James 1-5 – An Overview
This is an overview of the book of James paying special attention to the portions of scripture where James addresses them as “my brethren” or “brethren.” A great sermon outline for you preachers and teachers. It’s significant that James chooses to address these believers as brethren. He could have asserted his authority as the brother of the Lord, the pastor of the mother church in Jerusalem, and the one who was used in the gift of wisdom at the first church counsel to settle a division and dispute that had risen (Acts 15:29).
Instead of asserted his authority and position over them he places himself on their level. Those who have been called of God in full time ministry must understand we are taken from among men and have the same weaknesses and frailty of the flesh as everyone else (Hebrews 5:1-2). Therefore, we must relate to those to whom we are ministering on their level.
On the other hand, we must look to those who are ministering to us with reverence and respect. Not that they are better than us or somehow have a more direct connection with God than us but because of their calling and office. “We beseech you, brethren, to know them which labour among you, and are over you in the Lord, and admonish you; And to esteem them very highly in love for their work’s sake” (1 Thessalonians 5:12-13). “Render therefore to all their dues: tribute to whom tribute is due; custom to whom custom; fear to whom fear; honour to whom honour” (Romans 13:7). “No man taketh this honour unto himself, but he that is called of God” (Hebrews 5:4).
References to My Brethren or Brethren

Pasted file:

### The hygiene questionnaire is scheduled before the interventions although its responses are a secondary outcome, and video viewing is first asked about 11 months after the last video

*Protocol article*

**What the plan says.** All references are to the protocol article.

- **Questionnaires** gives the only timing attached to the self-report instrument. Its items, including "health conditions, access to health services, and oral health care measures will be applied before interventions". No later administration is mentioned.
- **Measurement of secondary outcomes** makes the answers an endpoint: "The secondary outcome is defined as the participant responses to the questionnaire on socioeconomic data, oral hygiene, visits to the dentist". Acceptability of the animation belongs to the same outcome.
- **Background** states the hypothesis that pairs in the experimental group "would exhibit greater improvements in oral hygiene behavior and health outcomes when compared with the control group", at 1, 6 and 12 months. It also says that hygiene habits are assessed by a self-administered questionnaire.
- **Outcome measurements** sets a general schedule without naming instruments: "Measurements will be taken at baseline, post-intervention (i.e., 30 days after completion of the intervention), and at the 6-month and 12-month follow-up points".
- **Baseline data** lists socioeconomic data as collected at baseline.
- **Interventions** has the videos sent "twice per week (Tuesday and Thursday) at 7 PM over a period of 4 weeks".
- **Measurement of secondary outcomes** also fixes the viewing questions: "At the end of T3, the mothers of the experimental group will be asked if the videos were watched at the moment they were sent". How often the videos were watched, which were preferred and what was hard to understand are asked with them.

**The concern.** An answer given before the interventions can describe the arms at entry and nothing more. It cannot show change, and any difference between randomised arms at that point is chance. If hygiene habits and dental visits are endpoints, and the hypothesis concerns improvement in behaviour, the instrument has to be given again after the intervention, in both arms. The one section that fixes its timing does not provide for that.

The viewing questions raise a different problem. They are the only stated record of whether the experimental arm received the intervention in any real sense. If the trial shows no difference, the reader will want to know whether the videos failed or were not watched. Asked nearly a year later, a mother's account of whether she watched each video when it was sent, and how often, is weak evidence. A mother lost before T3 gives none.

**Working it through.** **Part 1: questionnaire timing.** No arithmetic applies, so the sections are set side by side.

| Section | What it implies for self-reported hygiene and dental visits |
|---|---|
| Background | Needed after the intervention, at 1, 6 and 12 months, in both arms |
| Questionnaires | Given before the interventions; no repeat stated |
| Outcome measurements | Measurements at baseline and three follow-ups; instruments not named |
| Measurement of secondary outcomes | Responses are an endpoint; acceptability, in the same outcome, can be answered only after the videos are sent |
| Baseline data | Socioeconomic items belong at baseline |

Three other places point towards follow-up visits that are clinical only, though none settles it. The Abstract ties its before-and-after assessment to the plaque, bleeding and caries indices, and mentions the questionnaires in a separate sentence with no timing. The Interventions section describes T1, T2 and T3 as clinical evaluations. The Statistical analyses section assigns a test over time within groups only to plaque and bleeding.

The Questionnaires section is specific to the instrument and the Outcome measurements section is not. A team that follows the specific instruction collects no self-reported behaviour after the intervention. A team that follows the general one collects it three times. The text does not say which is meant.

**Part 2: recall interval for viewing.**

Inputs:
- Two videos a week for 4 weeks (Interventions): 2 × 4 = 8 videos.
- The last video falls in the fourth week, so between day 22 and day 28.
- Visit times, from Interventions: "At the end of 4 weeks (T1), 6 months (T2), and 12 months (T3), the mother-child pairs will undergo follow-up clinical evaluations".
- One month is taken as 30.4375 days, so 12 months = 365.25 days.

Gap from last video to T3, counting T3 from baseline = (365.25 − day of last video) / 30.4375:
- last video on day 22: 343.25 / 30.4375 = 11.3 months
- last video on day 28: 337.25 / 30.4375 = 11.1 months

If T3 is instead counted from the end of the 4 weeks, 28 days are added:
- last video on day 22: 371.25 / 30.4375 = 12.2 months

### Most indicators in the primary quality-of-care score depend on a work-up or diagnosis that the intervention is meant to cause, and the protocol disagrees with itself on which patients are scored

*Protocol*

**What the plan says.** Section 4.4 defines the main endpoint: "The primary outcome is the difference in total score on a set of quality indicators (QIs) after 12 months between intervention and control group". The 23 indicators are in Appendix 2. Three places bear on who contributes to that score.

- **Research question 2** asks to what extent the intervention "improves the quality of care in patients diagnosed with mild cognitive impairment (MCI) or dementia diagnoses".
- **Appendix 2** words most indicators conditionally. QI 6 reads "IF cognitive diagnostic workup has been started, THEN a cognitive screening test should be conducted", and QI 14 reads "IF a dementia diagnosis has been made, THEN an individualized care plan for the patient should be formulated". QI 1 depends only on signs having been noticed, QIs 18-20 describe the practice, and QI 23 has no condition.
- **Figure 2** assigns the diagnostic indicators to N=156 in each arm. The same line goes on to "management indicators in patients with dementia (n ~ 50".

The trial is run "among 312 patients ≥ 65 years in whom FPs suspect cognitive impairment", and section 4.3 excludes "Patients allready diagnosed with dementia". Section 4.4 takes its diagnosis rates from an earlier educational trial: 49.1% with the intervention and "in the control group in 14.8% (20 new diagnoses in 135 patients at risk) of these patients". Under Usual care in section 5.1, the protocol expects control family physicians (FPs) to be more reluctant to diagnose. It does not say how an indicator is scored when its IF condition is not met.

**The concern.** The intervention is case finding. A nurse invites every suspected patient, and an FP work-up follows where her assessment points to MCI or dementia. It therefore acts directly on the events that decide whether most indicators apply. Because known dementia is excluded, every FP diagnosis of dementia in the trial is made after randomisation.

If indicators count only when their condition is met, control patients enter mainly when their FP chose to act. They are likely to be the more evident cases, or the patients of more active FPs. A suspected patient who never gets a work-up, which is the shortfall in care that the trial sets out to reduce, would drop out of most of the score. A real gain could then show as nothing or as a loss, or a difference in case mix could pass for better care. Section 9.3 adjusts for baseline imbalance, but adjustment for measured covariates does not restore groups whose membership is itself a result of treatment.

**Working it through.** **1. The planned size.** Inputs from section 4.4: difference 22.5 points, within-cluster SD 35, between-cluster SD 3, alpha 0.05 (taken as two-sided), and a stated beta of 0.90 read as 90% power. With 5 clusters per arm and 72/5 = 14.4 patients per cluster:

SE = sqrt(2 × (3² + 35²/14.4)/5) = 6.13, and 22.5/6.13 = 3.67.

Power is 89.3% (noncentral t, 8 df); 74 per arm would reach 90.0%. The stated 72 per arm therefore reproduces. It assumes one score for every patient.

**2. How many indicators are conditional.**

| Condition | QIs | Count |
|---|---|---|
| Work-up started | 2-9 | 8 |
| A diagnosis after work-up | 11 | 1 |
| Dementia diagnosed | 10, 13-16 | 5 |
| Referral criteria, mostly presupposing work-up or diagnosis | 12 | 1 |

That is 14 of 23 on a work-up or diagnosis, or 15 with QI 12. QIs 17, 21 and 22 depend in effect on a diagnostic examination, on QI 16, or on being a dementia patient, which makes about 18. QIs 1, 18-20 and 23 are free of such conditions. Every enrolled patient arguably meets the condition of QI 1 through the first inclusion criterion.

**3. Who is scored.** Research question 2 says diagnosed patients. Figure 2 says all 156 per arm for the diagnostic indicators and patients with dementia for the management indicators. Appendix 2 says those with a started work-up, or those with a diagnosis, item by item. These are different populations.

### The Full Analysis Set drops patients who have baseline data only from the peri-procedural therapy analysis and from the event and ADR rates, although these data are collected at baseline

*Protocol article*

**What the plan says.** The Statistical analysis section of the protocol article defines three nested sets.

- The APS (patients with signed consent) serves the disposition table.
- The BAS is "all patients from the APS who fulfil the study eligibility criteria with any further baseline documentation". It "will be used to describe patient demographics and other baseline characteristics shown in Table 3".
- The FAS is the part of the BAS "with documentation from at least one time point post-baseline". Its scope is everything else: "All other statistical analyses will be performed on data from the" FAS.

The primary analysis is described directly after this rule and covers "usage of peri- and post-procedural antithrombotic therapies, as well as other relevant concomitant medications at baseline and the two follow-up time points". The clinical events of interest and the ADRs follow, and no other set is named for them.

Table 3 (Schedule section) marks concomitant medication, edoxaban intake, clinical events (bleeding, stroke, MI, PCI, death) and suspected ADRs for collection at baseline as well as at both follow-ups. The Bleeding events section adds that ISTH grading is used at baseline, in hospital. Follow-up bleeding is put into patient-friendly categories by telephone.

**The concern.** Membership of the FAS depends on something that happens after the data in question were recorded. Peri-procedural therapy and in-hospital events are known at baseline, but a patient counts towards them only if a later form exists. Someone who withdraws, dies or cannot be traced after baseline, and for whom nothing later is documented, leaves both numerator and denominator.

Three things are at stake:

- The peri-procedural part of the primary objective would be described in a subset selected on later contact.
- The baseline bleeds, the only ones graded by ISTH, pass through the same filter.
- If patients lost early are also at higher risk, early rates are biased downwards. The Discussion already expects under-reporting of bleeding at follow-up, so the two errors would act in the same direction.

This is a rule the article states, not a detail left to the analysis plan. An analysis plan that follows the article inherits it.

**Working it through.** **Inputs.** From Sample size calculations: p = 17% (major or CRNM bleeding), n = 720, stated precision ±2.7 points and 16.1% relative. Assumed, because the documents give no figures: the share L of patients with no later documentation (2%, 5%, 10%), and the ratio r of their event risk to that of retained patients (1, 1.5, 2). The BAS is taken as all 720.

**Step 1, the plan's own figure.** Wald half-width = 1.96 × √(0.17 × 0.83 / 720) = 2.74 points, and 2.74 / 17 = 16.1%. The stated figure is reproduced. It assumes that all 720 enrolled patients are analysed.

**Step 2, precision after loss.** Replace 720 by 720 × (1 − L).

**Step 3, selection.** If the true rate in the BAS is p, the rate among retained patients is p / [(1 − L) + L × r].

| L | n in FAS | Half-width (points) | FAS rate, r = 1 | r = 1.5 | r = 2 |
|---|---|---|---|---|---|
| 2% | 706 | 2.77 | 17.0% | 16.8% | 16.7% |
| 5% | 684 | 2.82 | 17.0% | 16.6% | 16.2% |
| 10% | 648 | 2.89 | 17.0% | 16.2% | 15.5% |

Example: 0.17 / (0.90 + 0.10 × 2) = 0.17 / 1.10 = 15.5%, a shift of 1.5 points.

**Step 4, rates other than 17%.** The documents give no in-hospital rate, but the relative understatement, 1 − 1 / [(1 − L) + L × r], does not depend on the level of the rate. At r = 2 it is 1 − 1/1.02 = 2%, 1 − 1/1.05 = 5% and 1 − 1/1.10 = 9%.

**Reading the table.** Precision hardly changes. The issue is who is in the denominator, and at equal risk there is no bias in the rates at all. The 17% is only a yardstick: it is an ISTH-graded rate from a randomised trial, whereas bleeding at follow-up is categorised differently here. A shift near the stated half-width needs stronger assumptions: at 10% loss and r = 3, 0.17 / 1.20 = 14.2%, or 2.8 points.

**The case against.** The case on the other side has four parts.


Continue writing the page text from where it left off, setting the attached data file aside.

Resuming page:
- Trials and testings. “My brethren, count it all joy when ye fall into divers temptations” (James 1:2). We may or rather will experience various trials and testing in this life of faith. When we do fall into a trial or test, we must count it all joy.
- Error and deception. “Do not error (be deceived), my beloved brethren” (James 1:16). The devil is a deceiver and has been from the very beginning (Genesis 3:1-7). His efforts of deception are escalating in these last days, to deceive the very elect if possible (Matthew 24:24). It is, therefore, imperative that we “search the scriptures daily whether those things are so” (Acts 17:11). Additional scriptures: 2 Corinthians 4:4-6, 2 Corinthians 11:3-5, 2 Corinthians 11:13-15, Galatians 1:6-9, Galatians 3:1-3, 1 John 2:18-27, 1 John 4:1-6.
- Listening verses speaking. “Wherefore, my beloved brethren, let every man be swift to hear, slow to speak, slow to wrath” (James 1:19). It’s interesting that we have two ears and only one mouth. It would do most of us good if we would listen twice as much as we talk.
- Communication. Proverbs 18:13.
- Teachable spirit. Proverbs 9:8-9.
- Anger. James 1:20; Proverbs 29:11, Ephesians 4:26.
- Partiality. “My brethren, have not the faith of our Lord Jesus Christ, the Lord of glory, with respect of persons” (James 2:1). “For there is no respect of persons with God” (Romans 2:11).
- Racial partiality. Moses verses Arron and Miriam (Numbers 12).
- Religious snobbery. Acts 10.
- Diversity in fellowship. James 2:1-9, 1 Corinthians 11:17-22.
- Harkening. “Hearken, my beloved brethren” (James 2:5). This has to do with listening and giving head to what we hear. We must have a attentive and listening ear to the voice of God. We must position ourselves thus when hearing the Word of God preached and proclaimed, when reading and studying His Word, and when listening to voice and leading of the Spirit. Additional scriptures: Matthew 25:29, John 7:17, Hebrews 3:7-13.
- Works verses faith. “What doth it profit, my brethren, though a man say he hath faith, and have not works? can faith save him” (James 2:14).
- Context. James 2:14-26
- James verses Paul. Paul claimed we are saved by faith alone apart from works and here James seems to claim the opposite. They weren’t contradicting each other but rather were back to back fighting opposite foes.
- John Calvin. “It is faith alone that saves but faith that saves is not alone.”